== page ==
CROSS REFERENCE TO RELATED APPLICATION

This invention is related to an invention for Data Structures Containing Sequence and Revision Number Metadata Used in Data Integrity-Assuring Technique described in U.S. patent application Ser. No. (09/573,235) filed concurrently herewith. This concurrently filed application is assigned to the same assignee as this invention is assigned. The subject matter of this concurrently filed application is incorporated herein by this reference.

BACKGROUND OF THE INVENTION

This invention relates to mass information storage systems used in high-performance computer systems. More particularly, this invention relates to a new and improved technique of using sequence number and revision number metadata for assuring high data integrity against data path errors or drive data corruption errors which may inadvertently occur during the transfer of data to, or the retrieval of data from storage media, such as a redundant array of independent disks (RAID) mass storage system.

In high-performance computer systems, a mass storage system must be capable of rapidly supplying information to each processor of the computer system in a “read” operation, rapidly transferring information for storage in a “write” operation, and performing both read and write operations with a high level of integrity so that the information is not corrupted or lost. Incorrect, corrupted or lost information defeats or undermines the effectiveness of the computer system. The reliability of the information is an absolute necessity in most if not all business computing operations.

A variety of high-performance mass storage systems have been developed to assure rapid information storage and retrieval operations. The information storage and retrieval operations are generally the slowest operations performed by computer system, consequently the information storage and retrieval operations limit the speed and functionality of the computer system itself.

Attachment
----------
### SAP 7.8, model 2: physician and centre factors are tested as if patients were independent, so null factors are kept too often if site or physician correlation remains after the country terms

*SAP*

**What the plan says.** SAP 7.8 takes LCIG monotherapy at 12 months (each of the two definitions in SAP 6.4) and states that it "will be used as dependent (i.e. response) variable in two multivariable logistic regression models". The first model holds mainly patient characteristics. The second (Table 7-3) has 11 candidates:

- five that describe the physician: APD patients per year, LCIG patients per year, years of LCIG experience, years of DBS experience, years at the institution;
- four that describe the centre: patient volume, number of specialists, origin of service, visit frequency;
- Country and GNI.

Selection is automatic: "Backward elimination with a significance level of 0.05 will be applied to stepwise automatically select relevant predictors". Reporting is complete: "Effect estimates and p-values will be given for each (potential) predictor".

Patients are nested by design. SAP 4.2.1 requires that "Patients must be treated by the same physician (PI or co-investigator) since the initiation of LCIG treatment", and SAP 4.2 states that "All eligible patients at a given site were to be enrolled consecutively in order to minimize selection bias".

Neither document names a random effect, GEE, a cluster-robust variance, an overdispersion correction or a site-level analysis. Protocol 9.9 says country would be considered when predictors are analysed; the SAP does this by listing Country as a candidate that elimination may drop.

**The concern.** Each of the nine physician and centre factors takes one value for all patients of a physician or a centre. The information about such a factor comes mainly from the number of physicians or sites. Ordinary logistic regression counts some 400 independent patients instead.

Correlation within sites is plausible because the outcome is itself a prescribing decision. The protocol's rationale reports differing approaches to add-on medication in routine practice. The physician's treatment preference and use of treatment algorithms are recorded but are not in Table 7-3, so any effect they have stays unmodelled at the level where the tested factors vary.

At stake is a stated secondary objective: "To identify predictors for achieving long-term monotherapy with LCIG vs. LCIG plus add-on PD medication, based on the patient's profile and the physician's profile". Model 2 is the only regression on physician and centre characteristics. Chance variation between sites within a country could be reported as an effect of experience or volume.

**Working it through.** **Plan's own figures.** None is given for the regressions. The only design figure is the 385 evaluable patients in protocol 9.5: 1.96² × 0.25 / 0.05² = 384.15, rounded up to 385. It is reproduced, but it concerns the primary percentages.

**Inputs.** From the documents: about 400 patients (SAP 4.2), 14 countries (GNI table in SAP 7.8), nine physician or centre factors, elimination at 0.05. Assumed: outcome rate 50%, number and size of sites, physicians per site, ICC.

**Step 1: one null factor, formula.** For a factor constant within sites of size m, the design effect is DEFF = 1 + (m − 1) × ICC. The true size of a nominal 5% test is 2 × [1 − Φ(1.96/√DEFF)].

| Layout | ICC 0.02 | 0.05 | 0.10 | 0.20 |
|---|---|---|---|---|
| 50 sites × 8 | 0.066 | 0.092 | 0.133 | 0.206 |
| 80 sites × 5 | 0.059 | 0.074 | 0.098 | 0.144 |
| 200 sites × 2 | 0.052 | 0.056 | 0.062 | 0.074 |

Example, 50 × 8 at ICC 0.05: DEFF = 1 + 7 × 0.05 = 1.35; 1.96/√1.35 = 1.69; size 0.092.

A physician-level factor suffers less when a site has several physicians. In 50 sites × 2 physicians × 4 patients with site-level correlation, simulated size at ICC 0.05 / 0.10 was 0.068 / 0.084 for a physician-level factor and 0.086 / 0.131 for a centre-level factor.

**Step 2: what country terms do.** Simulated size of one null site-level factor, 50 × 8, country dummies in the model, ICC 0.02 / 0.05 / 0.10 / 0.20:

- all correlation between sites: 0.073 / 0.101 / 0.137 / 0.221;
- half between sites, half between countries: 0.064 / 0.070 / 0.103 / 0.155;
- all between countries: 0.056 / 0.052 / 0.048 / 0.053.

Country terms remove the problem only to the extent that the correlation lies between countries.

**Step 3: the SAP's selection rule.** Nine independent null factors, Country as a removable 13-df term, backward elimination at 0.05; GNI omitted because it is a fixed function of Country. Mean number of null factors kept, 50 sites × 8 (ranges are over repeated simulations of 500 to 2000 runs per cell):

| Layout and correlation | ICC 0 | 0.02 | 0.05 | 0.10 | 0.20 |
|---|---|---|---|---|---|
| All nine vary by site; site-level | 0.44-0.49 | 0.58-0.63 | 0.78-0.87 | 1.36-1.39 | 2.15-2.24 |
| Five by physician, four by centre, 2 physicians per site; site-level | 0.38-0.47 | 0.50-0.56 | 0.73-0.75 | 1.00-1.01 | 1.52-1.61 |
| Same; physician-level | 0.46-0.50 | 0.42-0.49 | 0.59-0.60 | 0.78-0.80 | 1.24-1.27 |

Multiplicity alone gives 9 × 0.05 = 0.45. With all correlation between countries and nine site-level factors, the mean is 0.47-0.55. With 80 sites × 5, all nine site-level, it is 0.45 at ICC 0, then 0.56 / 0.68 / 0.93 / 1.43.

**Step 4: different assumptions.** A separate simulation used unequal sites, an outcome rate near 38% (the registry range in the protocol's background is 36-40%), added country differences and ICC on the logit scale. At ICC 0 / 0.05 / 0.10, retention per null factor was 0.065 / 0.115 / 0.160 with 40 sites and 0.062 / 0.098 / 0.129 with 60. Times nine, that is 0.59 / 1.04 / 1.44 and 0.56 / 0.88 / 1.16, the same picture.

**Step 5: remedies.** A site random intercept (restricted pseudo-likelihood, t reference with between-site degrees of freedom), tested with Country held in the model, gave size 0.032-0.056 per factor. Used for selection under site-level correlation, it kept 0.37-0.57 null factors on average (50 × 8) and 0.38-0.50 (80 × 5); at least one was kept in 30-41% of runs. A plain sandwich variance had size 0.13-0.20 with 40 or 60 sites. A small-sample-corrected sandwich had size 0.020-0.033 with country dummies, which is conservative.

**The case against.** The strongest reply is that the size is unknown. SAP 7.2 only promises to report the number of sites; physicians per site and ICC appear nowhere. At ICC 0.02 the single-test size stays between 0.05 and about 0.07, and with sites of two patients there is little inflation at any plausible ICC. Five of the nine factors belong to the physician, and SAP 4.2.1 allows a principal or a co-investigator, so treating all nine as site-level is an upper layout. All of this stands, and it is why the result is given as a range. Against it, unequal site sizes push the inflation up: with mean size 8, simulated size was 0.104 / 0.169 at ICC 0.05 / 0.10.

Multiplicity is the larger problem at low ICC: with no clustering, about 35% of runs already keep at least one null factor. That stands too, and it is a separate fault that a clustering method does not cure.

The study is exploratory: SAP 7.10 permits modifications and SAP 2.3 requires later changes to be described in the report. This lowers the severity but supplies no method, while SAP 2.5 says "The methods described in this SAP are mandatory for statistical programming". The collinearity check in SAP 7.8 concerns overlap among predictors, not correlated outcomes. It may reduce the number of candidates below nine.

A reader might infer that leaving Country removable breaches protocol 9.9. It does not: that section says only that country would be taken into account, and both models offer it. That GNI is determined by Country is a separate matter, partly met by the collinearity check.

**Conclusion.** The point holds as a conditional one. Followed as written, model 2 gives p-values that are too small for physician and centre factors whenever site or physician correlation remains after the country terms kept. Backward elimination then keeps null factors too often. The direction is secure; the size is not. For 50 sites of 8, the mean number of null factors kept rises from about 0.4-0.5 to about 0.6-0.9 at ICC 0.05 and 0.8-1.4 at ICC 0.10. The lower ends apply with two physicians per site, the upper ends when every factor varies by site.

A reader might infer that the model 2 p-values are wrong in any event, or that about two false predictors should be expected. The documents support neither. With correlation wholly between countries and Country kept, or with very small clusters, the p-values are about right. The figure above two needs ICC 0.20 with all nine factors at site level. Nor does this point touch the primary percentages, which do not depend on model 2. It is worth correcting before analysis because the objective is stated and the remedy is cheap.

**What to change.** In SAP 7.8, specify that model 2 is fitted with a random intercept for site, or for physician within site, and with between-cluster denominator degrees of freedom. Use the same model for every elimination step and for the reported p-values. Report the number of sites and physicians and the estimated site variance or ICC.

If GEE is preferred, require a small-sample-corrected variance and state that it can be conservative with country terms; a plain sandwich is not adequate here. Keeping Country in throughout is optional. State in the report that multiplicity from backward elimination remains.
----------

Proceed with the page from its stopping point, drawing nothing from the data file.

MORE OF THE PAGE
One popular mass storage system which offers relatively rapid information storage and retrieval capabilities at moderate cost, as well as the capability for assuring a relatively high integrity of the information against corruption and loss, is a redundant array of independent or inexpensive disks (RAID) mass storage system. In general, a RAID mass storage system utilizes a relatively large number of individual, inexpensive disk drives which are controlled separately and simultaneously. The information to be written is separated into smaller components and recorded simultaneously or nearly simultaneously on multiple ones of the disk drives. The information to be read is retrieved almost simultaneously in the smaller components from the multiplicity of disk drives and then assembled into a larger total collection of information requested. By separating the total information into smaller components, the time consumed to perform reading and writing operations is reduced. On the other hand, one inherent aspect of the complexity and speed of the read and write operations in a RAID mass storage system is an increasing risk of inadvertent information corruption and data loss arising from the number of disk drives and the number and complexity of the input/output (I/O) operations involved.